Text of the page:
In 1960, Stevenson began a twenty-three-year association with the Fort Worth City Art Commission; many of these years she served as chairman. She also served on the board of Fort Worth’s Trinity Valley School, and in 1963 she founded the Arts Council of Fort Worth and Tarrant County. That same year, she was appointed by then Governor John Connally to the board of regents of the University of Texas, becoming only the second woman to serve in that capacity. In addition to pressing for the preservation of the historic campus architecture, Stevenson played a key role in the full desegregation of the University of Texas school system. In 1992, the university established the Ruth Carter Stevenson Chair of Architecture.
Stevenson assumed the presidency of the Amon G. Carter Foundation, renowned for its charitable giving, after the passing of her brother, Amon G. Carter Jr. in 1982. She served on the Amon Carter Museum of American Art’s board for more than fifty years, and in her last decade in that role she oversaw a massive expansion of the structure. The new building increased the museum’s gallery spaces fourfold and resulted in a state-of-the-art conservation facility and both cold- and cool-storage vaults for the museum’s expansive photography holdings.
Stevenson’s involvement with the arts reached far beyond the state of Texas. She served on the Visiting Committee of the Fogg Museum at Harvard; joined the boards of the National Endowment for the Arts, the National Trust for Historic Places, and the American Federation of Arts; and became the first woman appointed to the board of the National Gallery of Art in Washington, DC. In 1987, she was invited to the Supreme Court building in Washington as an honored guest at Justice Sandra Day O’Connor’s event for women who had made a difference in American society.
Alleged Menil Picasso vandal Uriel Landeros surrendered himself to federal marshals at the at the international bridge near McAllen, Texas on the US/Mexico border. His lawyer, Emily DeToto, brokered the surrender, which she sai was prompted by urgings from Landeros family. He is expected to be brought to Harris county in a few days to face charges of criminal mischief and felony graffiti.
There’s a new gallery in Fayetteville, TX, and it’s starting out with a bang: Joan and Jerry Herring of the new Red and White Gallery will host ubiquitous monumentalist Jesis’ Moroles “Rings of Granite,” opening January 12 at their space at 102 West Main. It’s their second show: the gallery opened in December 2012 with Edgar von Minden’s Fayetteville Buildings.
The Herrings just finished refurbishing the historic Red & White building on the square in Fayetteville; the oldest commercial building in the town was once a grocery store, post office, a dentist’s and an antique emporium, now it combines an art gallery and a four-bedroom inn, also run by the Herrings.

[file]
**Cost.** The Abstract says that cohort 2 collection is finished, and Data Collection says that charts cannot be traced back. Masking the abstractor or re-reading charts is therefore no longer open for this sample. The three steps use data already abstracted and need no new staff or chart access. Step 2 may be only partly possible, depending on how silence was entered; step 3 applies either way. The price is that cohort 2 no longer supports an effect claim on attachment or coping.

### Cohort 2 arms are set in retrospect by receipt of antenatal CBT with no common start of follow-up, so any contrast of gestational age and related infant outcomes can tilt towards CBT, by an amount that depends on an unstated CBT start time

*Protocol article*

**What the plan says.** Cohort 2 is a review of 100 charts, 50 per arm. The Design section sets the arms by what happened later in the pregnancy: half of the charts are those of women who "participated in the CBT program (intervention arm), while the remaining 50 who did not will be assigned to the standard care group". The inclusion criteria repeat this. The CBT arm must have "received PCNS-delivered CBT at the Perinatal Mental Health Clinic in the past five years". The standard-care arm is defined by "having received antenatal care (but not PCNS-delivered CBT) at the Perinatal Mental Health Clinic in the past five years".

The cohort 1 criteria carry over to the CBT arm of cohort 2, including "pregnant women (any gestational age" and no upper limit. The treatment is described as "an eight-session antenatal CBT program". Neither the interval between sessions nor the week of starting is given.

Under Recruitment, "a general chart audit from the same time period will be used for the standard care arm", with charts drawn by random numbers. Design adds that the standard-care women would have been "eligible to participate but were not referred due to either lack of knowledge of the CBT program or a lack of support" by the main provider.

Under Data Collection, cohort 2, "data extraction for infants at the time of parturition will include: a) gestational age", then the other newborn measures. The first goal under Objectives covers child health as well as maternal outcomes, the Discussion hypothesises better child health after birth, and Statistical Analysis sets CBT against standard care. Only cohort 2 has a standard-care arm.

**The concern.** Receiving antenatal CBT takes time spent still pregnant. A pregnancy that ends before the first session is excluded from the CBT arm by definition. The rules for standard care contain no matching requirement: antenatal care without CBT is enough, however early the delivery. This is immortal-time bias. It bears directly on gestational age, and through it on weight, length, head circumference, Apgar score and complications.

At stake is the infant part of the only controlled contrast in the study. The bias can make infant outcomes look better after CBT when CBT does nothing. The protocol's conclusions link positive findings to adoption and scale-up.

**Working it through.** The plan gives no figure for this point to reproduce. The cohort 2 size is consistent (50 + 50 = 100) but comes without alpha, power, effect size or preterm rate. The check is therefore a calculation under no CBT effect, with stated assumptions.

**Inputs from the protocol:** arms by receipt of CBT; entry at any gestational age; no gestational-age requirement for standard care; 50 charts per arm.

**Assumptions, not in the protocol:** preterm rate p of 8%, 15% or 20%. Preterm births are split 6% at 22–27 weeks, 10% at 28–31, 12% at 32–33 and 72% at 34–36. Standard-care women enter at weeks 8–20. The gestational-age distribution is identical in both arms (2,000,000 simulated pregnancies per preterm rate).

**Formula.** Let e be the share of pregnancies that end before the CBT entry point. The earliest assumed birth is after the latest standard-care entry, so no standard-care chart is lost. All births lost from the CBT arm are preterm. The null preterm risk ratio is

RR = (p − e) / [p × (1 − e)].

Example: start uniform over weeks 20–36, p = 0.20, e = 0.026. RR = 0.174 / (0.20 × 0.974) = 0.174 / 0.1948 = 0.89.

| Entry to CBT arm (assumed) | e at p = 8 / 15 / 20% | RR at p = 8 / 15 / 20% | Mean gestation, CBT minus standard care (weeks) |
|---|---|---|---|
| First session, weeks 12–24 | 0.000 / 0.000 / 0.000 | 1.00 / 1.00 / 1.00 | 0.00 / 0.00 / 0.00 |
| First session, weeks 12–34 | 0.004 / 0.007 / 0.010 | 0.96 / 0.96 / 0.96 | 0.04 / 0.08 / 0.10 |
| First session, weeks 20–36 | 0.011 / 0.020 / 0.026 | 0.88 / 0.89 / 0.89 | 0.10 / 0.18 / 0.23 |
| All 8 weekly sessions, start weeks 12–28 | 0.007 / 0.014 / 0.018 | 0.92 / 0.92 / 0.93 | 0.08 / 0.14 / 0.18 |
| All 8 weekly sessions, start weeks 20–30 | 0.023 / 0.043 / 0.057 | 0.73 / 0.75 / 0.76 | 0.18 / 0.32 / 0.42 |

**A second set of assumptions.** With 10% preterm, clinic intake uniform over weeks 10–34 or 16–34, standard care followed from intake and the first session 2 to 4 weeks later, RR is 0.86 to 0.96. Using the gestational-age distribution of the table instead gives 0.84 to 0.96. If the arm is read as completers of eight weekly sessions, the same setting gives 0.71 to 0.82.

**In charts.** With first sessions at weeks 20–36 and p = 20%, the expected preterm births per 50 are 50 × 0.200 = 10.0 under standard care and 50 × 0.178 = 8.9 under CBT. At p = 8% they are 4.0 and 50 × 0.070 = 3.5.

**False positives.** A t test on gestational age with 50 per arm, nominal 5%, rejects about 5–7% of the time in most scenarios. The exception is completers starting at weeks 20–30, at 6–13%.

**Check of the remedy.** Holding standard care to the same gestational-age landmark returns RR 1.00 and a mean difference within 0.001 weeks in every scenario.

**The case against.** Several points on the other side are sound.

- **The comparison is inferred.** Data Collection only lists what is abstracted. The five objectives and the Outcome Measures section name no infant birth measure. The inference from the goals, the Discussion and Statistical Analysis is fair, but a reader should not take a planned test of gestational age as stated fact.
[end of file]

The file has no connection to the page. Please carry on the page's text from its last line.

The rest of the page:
Art Mag San Antonio’s 2012 Wrap Up: Shrinking Galleries Need Collectors, Artist-Run Spaces Carrying the Load
Haydeé Muñoz De la Rocha of Art Magazine San Antonio has a detailed wrap-up of the state of the art in her city, noting the gallery closings at the newly-commercialized Blue Star Art Complex (which is still undergoing traffic-snarling renovations), the sprouting of new artist-run spaces which she calls the “core of San Antonio’s art scene,” the advent of the Southwest School of Art’s Graduate Program, a new sculpture building at UTSA, and the usual round of museum shows.
ARTPIX, Houston-based art-magazine-on-a-disc, has released a 3-disc DVD, Merce Cunningham Dance Company: Park Avenue Armory Event 2011, in collaboration with the Merce Cunningham Trust. The DVDs document the final performance of the Cunningham Company at the Seventh Regiment Armory on Park Avenue at 67th St. in New York on December 29-31, 2011. Six performances featuring fourteen dancers dancing “excerpts” of fifty years of choreography on three separate stages are a retrospective goodbye to an era in modern dance.
David Velasco writing in Artforum in December called it “One of the best films of 2012″, noting that it was “not released in theaters or shown at any festivals or streamed on Netflix or anywhere,” which of course makes it all the more exclusively desirable. Exclusivity notwithstanding, the set is still not overpriced- $60 from Microcinema International, or only 21 cents for each of the film’s 279 minutes! Feel free to sit, stand, or wander to observe the various dances being simultaneously performed on the three stages, all inside your TV!
The organizers of the 2013 Texas Biennial invite all artists living and working in Texas to submit their stuff from now until February 28 for possible inclusion in the latest, 5th, edition of the sprawling, multi-city showcase. The Texas Biennial will take place September 5 – November 9, with exhibitions in Austin, Dallas, Houston, San Antonio and Marfa. The central open-call survey show will be presented at Blue Star Contemporary Art Center in San Antonio, with selected performances during the run of the exhibition at CentralTrak in Dallas.
Additionally, a specially commissioned Biennial artist project will be presented by Ballroom Marfa, Lawndale Art Center in Houston and Big Medium in Austin will also host exhibitions of current work by selected past Biennial artists from August 23 – September 28.